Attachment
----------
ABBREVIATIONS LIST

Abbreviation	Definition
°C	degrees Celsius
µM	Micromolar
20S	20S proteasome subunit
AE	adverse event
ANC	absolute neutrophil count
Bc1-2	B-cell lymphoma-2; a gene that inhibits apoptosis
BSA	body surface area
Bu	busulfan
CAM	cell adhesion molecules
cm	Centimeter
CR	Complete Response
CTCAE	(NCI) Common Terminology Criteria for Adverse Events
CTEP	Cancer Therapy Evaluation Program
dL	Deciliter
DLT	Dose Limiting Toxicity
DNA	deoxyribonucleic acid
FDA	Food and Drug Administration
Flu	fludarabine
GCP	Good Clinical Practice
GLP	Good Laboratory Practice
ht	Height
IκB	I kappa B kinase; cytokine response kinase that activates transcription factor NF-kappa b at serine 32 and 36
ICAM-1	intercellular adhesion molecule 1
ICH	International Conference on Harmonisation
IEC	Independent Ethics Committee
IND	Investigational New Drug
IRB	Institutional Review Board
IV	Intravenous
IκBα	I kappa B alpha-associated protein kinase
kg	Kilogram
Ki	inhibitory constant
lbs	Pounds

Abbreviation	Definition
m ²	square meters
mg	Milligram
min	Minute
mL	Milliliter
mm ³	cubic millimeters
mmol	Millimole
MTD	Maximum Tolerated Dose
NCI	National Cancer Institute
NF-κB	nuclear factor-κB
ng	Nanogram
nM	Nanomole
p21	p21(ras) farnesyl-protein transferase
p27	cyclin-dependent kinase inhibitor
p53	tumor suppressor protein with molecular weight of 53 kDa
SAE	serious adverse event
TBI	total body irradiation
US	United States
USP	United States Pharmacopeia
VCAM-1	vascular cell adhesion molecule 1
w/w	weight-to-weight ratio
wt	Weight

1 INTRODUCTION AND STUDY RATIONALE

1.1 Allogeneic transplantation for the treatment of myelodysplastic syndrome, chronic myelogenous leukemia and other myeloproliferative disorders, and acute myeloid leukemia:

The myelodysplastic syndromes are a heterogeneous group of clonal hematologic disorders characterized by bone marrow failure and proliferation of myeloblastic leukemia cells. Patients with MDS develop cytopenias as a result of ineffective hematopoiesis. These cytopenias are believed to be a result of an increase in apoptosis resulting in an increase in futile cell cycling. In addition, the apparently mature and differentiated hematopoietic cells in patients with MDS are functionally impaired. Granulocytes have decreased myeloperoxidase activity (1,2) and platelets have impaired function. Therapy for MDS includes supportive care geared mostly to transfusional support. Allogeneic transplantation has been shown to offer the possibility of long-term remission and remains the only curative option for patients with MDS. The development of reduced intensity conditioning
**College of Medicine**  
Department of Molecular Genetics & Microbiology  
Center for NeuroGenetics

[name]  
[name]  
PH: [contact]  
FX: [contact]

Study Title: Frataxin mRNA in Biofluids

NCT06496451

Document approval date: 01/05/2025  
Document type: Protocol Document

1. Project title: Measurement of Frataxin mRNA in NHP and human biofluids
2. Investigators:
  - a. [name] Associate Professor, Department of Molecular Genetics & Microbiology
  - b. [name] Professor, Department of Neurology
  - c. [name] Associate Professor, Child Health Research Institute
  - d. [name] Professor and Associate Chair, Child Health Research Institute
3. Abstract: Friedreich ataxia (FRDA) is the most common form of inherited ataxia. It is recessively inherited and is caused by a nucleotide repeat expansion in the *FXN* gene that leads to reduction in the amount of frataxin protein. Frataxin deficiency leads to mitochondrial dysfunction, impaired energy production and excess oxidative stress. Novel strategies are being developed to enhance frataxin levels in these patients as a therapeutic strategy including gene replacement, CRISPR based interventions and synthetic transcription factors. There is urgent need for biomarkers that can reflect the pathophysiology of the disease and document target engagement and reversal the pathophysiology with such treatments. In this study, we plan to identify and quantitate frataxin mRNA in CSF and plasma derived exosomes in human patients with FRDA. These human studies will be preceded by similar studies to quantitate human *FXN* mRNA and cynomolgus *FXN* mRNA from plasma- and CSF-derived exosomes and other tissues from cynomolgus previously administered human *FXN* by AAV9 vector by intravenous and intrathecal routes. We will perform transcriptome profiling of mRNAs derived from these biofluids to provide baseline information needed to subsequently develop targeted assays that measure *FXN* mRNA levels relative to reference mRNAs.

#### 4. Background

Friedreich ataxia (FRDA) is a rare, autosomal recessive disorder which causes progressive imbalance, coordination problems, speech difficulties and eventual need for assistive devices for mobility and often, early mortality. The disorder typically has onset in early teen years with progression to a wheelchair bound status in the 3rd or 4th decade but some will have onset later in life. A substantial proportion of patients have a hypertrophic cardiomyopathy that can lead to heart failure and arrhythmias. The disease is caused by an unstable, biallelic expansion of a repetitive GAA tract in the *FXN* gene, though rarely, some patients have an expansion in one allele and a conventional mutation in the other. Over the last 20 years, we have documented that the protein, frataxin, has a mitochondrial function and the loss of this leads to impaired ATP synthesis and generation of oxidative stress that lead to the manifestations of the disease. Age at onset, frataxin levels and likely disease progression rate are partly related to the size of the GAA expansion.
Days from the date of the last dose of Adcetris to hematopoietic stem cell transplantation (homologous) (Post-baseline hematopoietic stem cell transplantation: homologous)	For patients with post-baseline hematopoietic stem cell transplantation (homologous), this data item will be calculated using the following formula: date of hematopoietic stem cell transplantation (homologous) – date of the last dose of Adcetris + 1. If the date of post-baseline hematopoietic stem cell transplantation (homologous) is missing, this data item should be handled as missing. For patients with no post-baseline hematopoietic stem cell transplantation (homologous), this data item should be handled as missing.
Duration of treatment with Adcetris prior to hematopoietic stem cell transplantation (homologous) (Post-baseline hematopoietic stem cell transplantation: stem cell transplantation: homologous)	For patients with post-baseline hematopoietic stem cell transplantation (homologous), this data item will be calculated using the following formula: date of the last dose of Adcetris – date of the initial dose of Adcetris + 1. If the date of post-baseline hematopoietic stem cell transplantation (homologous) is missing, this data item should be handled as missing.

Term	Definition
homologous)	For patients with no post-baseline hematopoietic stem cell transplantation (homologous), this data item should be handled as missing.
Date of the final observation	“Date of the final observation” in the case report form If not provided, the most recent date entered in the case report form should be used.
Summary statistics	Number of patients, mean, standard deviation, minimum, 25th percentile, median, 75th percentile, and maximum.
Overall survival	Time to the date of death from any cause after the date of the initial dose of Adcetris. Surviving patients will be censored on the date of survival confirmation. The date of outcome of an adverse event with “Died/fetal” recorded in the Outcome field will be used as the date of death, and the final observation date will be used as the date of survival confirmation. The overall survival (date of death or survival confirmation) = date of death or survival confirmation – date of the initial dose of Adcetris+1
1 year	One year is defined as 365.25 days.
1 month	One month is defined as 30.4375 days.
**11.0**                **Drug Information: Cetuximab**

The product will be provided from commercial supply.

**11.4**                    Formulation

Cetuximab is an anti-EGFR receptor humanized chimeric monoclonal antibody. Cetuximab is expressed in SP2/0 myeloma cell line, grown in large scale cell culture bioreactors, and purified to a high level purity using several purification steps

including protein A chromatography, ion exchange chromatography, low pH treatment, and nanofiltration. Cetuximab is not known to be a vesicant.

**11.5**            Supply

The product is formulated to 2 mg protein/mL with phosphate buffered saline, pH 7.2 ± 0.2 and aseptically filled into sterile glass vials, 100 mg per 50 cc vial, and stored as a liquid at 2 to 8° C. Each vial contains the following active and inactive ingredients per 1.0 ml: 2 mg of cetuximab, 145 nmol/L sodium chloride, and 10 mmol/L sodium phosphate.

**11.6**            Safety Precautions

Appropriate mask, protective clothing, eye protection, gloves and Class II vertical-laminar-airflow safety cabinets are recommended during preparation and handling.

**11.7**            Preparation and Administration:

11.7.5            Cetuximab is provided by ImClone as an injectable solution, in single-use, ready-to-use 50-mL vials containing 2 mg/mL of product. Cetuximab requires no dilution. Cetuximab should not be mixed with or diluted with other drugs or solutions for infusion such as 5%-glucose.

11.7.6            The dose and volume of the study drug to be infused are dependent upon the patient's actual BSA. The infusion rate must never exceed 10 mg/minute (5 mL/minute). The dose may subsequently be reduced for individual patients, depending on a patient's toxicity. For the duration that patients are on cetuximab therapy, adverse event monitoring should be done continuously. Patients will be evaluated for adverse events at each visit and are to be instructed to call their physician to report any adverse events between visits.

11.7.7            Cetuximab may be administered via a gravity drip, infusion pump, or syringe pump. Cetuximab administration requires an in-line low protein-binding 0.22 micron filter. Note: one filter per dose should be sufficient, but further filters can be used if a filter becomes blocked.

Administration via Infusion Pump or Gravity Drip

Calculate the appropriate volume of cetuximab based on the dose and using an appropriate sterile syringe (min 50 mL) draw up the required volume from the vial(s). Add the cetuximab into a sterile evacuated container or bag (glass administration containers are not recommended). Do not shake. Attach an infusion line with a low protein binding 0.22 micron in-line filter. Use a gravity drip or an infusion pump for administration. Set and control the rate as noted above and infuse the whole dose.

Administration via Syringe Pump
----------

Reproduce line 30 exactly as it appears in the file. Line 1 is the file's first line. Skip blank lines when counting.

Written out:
IV	Intravenous